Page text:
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Dhaka, Bangladesh


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This will be the first of hopefully many dispatches from Bangladesh.

If you're unfamiliar with Bengali culture, you should know in advance that the general stereotype amongst many South Asians is that of all of them, the Bengalis really, really love to eat. And this in a region that is well known to take down its share of food. This stereotype is abundantly visible on the streets of Dhaka; one need only walk a few steps before seeing either a restaurant, a food vendor, or some combination of the two. If you're adventurous and willing to tempt fate, Bangladesh can be a food lovers paradise. Just be careful, and make sure the seal on your bottled water is unbroken.

The Time Out

Coworkers took me out to a place they referred to as "The Time Out," a regular after-work hangout during non-Ramadan months. I didn't really know what to expect, but when I got there it was definitely not anything like what I thought it was going to be.

Located just off of Gulshan Avenue in Gulshan 1, the area known as "The Time Out" is actually a small plaza surrounded by vendors of various finger foods. Diners sit at outdoor tables and waiters from the various restaurants come by and give you their menus. You order off of any of them (or as we did, all of them) and eat collectively, passing plates around.

We stuck primarily to South Asian dishes, though there were some other dishes. From what I recall, ten of us shared plates of masala dosas, plain dosas, fried battered prawns, pani puri (known locally as phhuchka), papri chaat, "nachos," and chicken fingers.

Mexican food in Dhaka is fairly interesting in its complete un-Mexicanness. The basic ingredients (tomato, onion, chili powder, cilantro) are all here, but somehow the food acquires a sort of South Asian twist. Your nachos won't be like anything you've had before, and if you're looking for the real deal you're out of luck. But if you're willing to ignore traditional, it can be delicious.

But the street food -- papri chaat, pani puri -- are really not to be missed at The Time Out. The pani puri -- small deep fried hollow globes pf dough cracked open and filled with a mix of mashed spiced potato and tamarind water -- are delicious and dangerous. Delicious because of the tartness, the spicyness, and the crunch, a mass of big flavors that almost overwhelm but not quite. Dangerous because you may eat too many, and you don't exactly know where the water in the tamarind water came from. No matter. Pop some Imodium and go for the gusto. The papri chaat. small fried discs (this is a very important distinction!) topped with potato, chopped red onion, cilantro, tamarind, and yogurt, was not as tasty in my opinion as the pani puri, but if you're turned off by the fear of perhaps drinking water with some unwelcome residents, it's a good alternative.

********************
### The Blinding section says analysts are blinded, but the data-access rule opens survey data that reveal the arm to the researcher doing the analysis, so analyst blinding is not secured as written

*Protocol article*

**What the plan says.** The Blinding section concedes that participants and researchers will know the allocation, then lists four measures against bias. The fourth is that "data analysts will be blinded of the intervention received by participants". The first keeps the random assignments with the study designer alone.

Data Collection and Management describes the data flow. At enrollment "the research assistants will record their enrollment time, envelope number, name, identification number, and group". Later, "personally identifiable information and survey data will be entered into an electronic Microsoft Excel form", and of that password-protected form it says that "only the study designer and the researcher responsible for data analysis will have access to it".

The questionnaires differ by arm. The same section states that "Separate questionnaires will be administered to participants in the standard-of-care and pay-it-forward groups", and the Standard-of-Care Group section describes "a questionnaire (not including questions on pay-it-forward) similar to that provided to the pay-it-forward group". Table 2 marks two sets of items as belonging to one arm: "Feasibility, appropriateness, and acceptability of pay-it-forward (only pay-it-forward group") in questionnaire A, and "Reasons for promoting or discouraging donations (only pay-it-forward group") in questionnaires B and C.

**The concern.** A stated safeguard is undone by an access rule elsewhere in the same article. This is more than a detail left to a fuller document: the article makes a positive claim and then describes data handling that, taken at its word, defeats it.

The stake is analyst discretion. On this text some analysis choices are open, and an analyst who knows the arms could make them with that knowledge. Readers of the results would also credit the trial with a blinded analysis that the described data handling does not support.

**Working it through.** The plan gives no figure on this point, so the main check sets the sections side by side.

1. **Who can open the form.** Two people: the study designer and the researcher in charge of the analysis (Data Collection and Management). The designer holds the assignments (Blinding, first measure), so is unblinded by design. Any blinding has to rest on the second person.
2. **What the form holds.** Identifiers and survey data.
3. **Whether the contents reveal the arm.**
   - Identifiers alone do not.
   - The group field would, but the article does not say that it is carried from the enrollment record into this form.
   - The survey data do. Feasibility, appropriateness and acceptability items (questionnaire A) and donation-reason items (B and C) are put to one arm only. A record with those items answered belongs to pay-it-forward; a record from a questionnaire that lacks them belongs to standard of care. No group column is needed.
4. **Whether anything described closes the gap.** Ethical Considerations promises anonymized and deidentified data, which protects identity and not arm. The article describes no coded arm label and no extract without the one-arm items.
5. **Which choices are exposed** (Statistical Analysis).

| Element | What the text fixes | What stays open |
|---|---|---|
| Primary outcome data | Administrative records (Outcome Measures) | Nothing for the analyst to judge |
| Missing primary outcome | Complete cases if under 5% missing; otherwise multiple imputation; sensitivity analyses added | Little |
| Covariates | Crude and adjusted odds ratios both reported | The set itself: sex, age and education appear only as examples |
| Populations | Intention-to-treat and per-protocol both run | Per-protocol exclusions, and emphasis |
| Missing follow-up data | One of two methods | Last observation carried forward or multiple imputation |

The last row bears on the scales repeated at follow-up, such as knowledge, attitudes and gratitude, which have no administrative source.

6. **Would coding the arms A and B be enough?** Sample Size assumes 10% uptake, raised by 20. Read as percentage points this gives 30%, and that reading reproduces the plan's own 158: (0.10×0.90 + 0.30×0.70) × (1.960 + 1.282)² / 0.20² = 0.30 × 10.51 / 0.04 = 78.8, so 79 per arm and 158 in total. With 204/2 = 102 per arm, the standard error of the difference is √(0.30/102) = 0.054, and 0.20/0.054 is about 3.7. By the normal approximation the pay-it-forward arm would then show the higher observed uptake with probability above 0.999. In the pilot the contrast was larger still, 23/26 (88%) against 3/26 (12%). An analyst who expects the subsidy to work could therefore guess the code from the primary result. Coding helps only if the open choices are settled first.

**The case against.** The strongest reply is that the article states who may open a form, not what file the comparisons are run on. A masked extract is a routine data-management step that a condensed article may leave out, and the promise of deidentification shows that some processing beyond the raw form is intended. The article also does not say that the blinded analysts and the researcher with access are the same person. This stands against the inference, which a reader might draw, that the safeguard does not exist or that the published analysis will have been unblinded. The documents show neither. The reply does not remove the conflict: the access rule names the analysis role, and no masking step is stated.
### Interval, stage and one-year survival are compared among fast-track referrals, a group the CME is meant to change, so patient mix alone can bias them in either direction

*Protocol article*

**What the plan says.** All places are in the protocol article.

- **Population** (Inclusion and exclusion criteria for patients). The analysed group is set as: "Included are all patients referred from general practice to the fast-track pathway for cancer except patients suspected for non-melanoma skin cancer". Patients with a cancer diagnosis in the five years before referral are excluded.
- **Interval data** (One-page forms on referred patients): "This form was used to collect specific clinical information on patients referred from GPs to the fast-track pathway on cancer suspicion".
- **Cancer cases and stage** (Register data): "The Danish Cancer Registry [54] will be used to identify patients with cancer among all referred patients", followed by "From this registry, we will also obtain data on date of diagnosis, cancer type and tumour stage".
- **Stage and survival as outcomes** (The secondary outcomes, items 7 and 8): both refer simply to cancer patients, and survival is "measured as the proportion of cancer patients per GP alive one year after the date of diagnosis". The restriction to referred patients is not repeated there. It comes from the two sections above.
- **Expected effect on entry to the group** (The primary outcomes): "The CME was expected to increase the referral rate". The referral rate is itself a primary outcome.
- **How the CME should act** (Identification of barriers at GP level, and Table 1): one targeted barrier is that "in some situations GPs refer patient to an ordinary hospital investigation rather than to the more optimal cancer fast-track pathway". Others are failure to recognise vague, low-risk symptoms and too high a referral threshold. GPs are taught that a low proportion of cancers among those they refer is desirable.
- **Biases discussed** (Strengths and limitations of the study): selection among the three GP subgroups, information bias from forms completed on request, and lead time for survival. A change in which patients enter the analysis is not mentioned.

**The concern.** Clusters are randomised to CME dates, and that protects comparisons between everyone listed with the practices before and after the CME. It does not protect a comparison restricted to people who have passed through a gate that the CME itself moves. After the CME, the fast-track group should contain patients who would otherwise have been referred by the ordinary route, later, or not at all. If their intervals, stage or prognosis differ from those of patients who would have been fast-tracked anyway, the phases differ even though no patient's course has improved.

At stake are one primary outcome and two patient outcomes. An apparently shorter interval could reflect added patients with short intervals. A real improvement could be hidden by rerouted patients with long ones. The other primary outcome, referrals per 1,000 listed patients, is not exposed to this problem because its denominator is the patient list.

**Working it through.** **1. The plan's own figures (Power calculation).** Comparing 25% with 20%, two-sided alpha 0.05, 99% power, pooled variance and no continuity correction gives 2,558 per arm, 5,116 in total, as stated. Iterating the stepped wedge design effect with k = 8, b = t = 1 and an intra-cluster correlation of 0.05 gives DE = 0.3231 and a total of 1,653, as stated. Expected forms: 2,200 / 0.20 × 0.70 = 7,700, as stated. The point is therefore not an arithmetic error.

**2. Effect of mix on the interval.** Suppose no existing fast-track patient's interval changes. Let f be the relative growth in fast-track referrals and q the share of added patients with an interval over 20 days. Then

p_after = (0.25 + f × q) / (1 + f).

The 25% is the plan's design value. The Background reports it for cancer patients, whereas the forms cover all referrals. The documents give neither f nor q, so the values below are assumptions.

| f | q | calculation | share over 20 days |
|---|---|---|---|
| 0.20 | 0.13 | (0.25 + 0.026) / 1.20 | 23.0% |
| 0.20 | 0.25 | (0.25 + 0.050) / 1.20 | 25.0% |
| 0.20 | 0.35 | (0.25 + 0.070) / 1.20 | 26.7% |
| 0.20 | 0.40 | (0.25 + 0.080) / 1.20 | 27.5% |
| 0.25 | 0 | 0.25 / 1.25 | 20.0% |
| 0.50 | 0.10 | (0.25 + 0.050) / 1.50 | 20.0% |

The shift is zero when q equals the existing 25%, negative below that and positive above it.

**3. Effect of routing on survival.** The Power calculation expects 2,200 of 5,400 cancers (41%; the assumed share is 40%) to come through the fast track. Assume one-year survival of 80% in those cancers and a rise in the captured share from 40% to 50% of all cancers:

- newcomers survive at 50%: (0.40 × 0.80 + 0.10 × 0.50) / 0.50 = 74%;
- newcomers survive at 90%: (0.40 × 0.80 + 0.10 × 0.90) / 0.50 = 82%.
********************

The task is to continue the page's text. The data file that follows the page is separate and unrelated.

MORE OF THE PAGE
The dosas were a bit of a disappointment compared to the rest of the food. The dosas themselves were okay, but the sambar dal provided didn't have nearly the kick that you can get from DC area South Indian restaurants like Udupi or Woodlands. Luckily, there was a tremendously spicy cilantro sauce that I'd never tasted before to liven up the flavor.

If you're in Dhaka, first, get in touch! Second, try to make the most of the experience by delving into the street food. "The Time Out" (which turned out to be the name of just one of the restaurants serving us, but had morphed into a nickname for the whole area) is just one of many places to really get your taste buds going. And at a total cost of 400 taka each (that's a little bit less than $6) for more food than necessary, two lassis, and a few bottles of water, it's worth giving a shot.

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